Chris Roebuck: How to turn your HR function into a ‘profit centre’

Organisations need to create a culture that makes people give their best, but many fail to do this as they assume such a culture already exists. In reality, it rarely does. So, all organisations and HR functions need to ask themselves what do we do to change this?

Transforming the approach and function of HR into a ‘profit centre’ can produce at least 10-15% additional profit in a year. This can be achieved at virtually no cost and started within a matter of weeks, so organisations should be paying attention.

Primarily, a HR department which is a ‘profit centre’ utilises opportunities to generate additional revenue, profit or cost-savings measures for the organisation. These revenues wouldn’t be realised within the current operational focus of a traditional HR team.

There are direct and indirect benefits to this change. Initially, a direct benefit is to make an organisation’s current activities more successful and effective, therefore more profitable. HR can actively create an environment where the job is done better, such as leaders are better at aligning to strategic objectives or engaging staff who could then give up to 30% extra effort.

Indirectly, HR can create an environment where new activities can be developed to generate new revenue and profit sources, allowing the business to improve daily and incrementally. This often focuses on bringing people together who don’t typically come together in a way that can identify and deliver benefits.

For example, when I was Global Head of Talent & Leadership at UBS the Leadership Academy frequently facilitated conversations between people in different locations who were not normally in contact but where potential benefit existed. This earned the bank very significant new revenue and is now part of a Harvard Business School Case study on successful transformation into “one” firm.

How do organisations achieve these benefits? To start with, the mindset of an organisation’s leadership team must change. And interim managers are a useful tool to do so.

Bringing in an objective and external perspective, allows the innovative – and challenging – concept of HR as a profit centre to be introduced to an organisation and HR team.

Too often, the HR director and the rest of the organisational leadership team are focusing on the delivery of day to day objectives and little else. That focus stops them from realising that if they were to focus on a “building sustainable success” not just the “doing the job” agenda this would optimise resource allocation and make the achievement of current objectives much easier.

There are five steps that businesses can take in order to kickstart this new approach:

  • Immediately take measures to improve core capability and quality of leadership at all levels across the organisation, evidence shows that about 70% of line managers lack core leadership skills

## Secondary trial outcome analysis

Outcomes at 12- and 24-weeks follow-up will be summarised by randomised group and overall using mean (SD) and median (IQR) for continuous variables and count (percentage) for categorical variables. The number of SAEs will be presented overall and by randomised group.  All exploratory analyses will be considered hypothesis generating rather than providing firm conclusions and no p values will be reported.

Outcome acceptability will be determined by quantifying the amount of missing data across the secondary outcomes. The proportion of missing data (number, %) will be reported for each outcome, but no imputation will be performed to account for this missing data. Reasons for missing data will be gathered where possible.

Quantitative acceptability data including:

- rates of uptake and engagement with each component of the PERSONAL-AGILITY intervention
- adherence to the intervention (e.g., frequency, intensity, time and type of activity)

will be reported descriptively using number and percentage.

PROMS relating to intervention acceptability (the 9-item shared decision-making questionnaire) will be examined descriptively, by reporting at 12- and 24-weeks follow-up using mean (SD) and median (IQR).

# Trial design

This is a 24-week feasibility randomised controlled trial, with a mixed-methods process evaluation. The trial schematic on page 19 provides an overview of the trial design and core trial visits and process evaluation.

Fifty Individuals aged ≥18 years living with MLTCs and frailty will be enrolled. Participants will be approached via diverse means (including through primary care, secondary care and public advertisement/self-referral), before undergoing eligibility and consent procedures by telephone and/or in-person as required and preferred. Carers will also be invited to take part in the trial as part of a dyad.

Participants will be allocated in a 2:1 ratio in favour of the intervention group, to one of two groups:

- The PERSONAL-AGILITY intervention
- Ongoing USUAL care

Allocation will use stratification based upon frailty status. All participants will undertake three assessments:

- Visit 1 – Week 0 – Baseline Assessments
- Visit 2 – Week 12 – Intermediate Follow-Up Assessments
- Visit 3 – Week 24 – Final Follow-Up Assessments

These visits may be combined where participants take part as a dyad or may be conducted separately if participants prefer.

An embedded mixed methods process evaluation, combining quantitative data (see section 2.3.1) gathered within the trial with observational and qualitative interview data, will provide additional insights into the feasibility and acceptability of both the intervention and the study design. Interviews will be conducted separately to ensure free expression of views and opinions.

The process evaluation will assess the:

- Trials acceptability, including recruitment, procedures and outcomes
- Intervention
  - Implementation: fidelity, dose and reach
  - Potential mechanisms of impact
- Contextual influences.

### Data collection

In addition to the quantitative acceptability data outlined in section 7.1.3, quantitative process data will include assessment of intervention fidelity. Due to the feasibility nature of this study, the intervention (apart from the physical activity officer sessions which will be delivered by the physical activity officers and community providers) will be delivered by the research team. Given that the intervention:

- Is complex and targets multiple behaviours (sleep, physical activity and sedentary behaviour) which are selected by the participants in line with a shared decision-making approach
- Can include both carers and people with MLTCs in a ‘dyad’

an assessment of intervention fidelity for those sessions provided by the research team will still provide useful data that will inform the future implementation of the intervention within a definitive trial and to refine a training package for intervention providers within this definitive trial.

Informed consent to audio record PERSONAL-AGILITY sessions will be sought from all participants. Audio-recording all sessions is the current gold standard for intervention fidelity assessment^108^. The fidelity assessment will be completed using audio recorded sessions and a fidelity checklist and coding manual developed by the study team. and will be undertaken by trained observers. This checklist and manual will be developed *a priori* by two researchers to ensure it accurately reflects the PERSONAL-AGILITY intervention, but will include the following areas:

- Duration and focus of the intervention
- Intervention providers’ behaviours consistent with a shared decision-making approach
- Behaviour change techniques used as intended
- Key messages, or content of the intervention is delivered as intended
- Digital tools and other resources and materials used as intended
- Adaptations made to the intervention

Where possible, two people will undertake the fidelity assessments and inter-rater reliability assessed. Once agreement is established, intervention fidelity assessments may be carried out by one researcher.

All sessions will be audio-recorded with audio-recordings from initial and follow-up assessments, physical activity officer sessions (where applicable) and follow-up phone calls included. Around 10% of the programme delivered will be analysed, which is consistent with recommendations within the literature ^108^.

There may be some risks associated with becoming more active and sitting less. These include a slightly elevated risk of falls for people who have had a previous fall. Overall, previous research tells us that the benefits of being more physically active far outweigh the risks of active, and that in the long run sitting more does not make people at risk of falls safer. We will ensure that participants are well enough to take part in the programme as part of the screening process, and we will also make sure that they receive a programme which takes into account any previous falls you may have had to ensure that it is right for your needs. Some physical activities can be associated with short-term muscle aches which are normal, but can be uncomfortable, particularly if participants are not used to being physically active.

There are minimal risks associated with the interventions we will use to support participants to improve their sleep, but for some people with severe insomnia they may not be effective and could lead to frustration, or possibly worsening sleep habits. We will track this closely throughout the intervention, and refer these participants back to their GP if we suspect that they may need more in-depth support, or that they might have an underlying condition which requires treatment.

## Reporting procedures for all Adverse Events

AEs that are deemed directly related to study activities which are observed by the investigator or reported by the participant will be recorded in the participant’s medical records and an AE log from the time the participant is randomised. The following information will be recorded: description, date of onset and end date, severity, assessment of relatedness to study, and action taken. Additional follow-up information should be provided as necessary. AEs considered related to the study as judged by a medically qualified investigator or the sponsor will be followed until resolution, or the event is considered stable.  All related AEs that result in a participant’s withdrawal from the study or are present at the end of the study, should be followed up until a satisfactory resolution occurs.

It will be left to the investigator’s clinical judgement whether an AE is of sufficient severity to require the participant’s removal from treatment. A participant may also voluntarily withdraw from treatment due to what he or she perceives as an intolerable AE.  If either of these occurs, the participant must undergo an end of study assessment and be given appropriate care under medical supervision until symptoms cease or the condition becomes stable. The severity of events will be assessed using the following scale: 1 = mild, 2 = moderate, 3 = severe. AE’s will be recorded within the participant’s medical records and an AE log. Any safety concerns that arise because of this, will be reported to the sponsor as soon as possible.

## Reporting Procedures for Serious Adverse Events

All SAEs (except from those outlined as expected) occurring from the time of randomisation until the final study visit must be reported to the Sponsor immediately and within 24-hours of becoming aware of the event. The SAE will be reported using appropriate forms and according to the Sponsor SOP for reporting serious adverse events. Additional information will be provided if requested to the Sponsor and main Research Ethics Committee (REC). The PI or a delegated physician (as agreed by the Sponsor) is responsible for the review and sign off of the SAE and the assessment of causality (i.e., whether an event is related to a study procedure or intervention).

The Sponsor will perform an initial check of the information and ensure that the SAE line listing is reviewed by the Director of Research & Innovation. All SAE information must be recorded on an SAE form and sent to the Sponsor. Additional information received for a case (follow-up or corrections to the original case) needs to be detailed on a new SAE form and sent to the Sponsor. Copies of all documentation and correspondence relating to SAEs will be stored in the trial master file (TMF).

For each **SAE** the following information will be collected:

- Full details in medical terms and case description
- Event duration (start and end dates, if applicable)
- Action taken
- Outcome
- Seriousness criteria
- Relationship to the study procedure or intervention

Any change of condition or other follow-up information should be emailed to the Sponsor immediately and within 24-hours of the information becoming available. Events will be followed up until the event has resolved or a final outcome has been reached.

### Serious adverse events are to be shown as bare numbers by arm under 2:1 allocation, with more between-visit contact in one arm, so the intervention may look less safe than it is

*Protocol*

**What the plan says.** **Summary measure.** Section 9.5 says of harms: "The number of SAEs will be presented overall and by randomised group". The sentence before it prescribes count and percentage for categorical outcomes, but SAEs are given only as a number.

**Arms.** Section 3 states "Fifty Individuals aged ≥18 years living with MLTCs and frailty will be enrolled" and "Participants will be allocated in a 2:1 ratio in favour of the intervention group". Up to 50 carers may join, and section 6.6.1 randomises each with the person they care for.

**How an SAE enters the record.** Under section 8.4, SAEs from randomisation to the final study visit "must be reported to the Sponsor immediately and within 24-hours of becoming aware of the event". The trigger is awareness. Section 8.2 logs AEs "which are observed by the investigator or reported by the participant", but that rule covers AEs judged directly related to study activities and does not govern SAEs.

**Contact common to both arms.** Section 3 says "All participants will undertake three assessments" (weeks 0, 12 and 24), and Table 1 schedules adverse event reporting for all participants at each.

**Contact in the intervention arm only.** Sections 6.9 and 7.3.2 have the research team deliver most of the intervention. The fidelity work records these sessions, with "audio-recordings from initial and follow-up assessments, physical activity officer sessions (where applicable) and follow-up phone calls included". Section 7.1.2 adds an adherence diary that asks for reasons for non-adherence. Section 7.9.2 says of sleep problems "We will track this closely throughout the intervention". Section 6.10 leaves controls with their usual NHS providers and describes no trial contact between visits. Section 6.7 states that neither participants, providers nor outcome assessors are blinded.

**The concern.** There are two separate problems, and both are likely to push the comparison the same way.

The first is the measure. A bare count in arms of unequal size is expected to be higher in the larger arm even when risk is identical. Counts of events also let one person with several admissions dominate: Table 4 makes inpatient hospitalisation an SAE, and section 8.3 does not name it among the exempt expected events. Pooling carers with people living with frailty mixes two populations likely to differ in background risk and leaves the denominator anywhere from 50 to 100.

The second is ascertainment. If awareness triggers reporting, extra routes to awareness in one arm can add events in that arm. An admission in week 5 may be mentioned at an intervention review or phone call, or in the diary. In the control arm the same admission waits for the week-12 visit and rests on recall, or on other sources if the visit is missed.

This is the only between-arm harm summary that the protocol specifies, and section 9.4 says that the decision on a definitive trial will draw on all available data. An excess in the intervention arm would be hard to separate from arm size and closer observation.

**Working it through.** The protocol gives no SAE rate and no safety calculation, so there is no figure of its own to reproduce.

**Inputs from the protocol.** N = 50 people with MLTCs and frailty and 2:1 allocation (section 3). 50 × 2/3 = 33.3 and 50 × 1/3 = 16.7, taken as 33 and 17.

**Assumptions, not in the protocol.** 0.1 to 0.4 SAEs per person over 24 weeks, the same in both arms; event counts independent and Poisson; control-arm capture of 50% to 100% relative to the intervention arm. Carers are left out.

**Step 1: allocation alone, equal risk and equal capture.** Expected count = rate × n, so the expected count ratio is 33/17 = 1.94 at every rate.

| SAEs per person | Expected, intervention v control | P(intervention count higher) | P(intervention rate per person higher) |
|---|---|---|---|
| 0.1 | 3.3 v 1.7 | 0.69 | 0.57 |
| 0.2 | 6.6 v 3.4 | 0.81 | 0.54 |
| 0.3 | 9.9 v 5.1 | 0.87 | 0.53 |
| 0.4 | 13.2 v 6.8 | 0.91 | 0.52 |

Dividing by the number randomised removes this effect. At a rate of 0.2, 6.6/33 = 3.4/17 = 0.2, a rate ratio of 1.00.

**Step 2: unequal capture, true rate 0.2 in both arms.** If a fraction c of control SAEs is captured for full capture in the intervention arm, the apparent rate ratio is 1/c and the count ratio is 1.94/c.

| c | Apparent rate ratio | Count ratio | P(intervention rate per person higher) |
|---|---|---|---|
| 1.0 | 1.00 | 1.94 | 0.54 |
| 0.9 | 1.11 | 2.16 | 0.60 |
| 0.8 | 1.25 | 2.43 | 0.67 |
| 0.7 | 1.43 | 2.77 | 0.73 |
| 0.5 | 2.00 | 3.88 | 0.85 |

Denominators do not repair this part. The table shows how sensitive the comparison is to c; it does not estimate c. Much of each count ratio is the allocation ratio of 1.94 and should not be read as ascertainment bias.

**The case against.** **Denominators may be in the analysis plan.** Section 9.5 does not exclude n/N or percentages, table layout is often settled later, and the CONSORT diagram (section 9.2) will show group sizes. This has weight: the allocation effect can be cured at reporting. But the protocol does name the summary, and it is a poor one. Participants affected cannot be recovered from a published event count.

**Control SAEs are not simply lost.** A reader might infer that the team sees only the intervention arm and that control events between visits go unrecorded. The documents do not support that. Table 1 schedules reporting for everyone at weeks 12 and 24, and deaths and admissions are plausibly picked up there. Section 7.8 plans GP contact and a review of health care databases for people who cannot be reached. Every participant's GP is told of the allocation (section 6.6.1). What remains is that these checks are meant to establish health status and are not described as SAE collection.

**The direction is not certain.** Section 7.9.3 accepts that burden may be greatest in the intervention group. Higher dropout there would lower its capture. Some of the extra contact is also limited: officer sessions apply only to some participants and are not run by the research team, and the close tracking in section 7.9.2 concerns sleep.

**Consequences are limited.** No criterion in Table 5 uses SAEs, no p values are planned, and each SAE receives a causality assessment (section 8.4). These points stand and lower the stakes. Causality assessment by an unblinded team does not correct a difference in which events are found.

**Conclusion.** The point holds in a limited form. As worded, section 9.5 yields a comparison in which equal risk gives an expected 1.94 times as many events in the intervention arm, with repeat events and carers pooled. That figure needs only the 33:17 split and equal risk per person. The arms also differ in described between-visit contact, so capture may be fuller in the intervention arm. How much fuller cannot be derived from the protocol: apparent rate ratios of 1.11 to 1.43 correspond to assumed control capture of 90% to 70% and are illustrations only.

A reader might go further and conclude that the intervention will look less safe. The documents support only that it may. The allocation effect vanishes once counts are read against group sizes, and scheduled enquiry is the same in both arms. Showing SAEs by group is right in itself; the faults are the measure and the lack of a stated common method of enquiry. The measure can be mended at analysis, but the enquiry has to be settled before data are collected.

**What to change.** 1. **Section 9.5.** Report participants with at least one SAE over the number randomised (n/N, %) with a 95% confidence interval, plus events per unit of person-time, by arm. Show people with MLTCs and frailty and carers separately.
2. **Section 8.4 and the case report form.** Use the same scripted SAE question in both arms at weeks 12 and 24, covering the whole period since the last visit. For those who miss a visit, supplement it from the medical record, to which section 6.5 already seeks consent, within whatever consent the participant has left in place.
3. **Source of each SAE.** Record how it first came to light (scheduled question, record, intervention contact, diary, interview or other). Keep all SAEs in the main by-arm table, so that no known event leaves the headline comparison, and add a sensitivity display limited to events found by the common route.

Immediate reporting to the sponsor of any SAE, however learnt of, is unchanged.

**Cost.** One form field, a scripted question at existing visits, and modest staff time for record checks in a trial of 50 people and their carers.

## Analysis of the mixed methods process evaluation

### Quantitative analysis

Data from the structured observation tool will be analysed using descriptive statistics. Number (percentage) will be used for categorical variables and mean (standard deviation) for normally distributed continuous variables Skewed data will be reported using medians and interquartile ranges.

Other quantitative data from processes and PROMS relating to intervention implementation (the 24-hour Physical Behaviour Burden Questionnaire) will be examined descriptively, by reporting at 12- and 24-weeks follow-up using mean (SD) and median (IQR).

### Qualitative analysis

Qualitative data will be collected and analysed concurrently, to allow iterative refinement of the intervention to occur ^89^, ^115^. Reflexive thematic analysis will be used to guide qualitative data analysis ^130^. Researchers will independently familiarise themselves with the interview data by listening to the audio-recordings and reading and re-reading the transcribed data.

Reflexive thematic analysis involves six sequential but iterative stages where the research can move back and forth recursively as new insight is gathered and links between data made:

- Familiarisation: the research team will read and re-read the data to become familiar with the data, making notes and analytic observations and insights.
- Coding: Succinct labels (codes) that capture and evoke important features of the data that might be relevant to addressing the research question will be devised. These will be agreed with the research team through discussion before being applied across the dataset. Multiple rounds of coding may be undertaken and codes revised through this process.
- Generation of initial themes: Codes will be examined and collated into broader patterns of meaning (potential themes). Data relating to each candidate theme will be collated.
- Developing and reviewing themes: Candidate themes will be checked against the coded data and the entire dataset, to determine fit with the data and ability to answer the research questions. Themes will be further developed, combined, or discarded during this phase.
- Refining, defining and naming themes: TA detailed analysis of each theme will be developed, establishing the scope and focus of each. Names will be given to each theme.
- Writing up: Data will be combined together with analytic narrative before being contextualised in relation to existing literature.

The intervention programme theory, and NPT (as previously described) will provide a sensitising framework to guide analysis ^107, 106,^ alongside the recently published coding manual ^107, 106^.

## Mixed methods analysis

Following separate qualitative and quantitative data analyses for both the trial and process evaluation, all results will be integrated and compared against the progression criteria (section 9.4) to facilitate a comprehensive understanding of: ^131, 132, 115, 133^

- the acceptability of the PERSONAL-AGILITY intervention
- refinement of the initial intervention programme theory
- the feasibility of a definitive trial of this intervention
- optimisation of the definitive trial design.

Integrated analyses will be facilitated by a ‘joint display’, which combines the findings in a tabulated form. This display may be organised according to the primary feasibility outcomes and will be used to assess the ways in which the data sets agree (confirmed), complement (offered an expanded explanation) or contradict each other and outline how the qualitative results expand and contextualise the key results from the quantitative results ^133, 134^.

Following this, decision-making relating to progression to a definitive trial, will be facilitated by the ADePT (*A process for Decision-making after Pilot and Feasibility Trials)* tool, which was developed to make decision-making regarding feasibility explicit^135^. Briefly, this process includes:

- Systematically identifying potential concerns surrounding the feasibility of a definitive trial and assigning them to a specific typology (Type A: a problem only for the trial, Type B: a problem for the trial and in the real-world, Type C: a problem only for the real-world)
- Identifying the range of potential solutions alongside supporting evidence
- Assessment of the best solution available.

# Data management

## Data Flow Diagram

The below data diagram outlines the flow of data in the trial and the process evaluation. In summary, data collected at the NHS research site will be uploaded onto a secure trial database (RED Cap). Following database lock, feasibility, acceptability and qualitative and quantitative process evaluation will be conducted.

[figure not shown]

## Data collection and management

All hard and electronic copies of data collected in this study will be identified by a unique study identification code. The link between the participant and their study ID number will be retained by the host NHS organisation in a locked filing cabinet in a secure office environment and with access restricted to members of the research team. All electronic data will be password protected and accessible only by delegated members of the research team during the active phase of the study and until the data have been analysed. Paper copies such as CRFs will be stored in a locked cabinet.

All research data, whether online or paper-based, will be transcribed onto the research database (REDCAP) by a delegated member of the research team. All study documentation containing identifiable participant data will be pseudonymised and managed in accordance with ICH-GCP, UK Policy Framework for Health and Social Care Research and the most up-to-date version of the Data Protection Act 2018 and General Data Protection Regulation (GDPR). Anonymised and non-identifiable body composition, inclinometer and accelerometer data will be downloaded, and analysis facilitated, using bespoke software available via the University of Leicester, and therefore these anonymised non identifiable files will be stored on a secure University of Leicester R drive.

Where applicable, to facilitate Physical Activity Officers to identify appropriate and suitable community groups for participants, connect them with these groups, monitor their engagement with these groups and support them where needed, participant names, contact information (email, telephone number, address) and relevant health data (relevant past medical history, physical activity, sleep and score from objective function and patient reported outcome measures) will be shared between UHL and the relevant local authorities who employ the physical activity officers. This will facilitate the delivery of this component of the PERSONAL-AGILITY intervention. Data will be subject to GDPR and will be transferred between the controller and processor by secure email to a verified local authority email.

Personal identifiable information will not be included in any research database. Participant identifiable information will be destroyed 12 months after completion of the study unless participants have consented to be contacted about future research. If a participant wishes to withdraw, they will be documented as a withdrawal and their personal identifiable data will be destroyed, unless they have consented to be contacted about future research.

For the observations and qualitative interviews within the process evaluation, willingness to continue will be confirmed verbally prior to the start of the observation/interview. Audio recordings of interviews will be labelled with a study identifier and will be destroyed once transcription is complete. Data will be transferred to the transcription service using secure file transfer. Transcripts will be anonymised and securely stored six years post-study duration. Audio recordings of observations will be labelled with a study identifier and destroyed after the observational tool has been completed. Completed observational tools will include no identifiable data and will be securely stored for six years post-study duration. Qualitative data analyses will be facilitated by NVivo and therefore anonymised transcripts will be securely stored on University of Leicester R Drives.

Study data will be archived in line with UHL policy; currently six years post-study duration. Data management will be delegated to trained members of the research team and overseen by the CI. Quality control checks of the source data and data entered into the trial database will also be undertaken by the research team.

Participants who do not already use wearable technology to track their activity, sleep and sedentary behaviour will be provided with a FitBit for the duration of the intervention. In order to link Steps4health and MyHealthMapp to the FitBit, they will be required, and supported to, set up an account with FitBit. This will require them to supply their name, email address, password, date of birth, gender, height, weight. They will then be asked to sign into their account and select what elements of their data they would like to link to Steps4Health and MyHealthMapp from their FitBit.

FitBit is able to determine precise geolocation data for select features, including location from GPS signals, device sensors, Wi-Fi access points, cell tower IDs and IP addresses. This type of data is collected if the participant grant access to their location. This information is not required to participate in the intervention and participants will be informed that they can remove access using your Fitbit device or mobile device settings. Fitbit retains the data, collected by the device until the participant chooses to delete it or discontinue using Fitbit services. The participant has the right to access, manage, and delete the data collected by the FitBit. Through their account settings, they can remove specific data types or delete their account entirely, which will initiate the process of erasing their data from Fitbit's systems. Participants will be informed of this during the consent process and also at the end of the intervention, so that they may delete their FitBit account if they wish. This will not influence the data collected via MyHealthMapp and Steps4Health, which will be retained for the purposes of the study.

• Ensure those at senior level lead by example and are constantly expressing the vision, values and critical objectives of the company
  • Ensure that everyone at all levels of the organisation understands what the organisation is trying to achieve, not just being told to do their job. A simple team briefing system can start the process.
  • Improve and enhance communication, in a practical face-to face sense, from top-to-bottom and across the business – to minimise any siloes and create “one” aligned organisation
  • Create a culture where it’s more about ‘we’ achieving success than it is about ‘me’ achieving my personal agenda, and reflect this in measures such as appraisals and remuneration

The necessary intellectual capital to execute this is likely to be within the organisation already but not effectively leveraged, which is why the above steps can be done at minimal cost.

As well as the financial gains to be achieved, as mentioned above, there is also an immediate effect at an individual and team level. With the right approach from senior leaders and HR, I would say line managers in most organisations could find themselves an extra half a day a week through more effective delegation.

Taking the recommended steps also presents a significant opportunity to improve investor relations, build brand value, boost innovation, become an employer of choice and, where they occur, help mergers and acquisitions work more effectively.

Organisations that are able to implement these type of activities, initiated by the HR function, will have a significant advantage over their competitors. The role of interim managers, in highlighting the potential gains to be made, is likely to grow even further.

About Chris Roebuck

Chris Roebuck is a visiting Professor of Transformational Leadership at Cass Business School. He is an interim manager candidate for Odgers Interim, having previously worked with KPMG, HSBC, UBS, London Underground and other public sector bodies to transform their performance.

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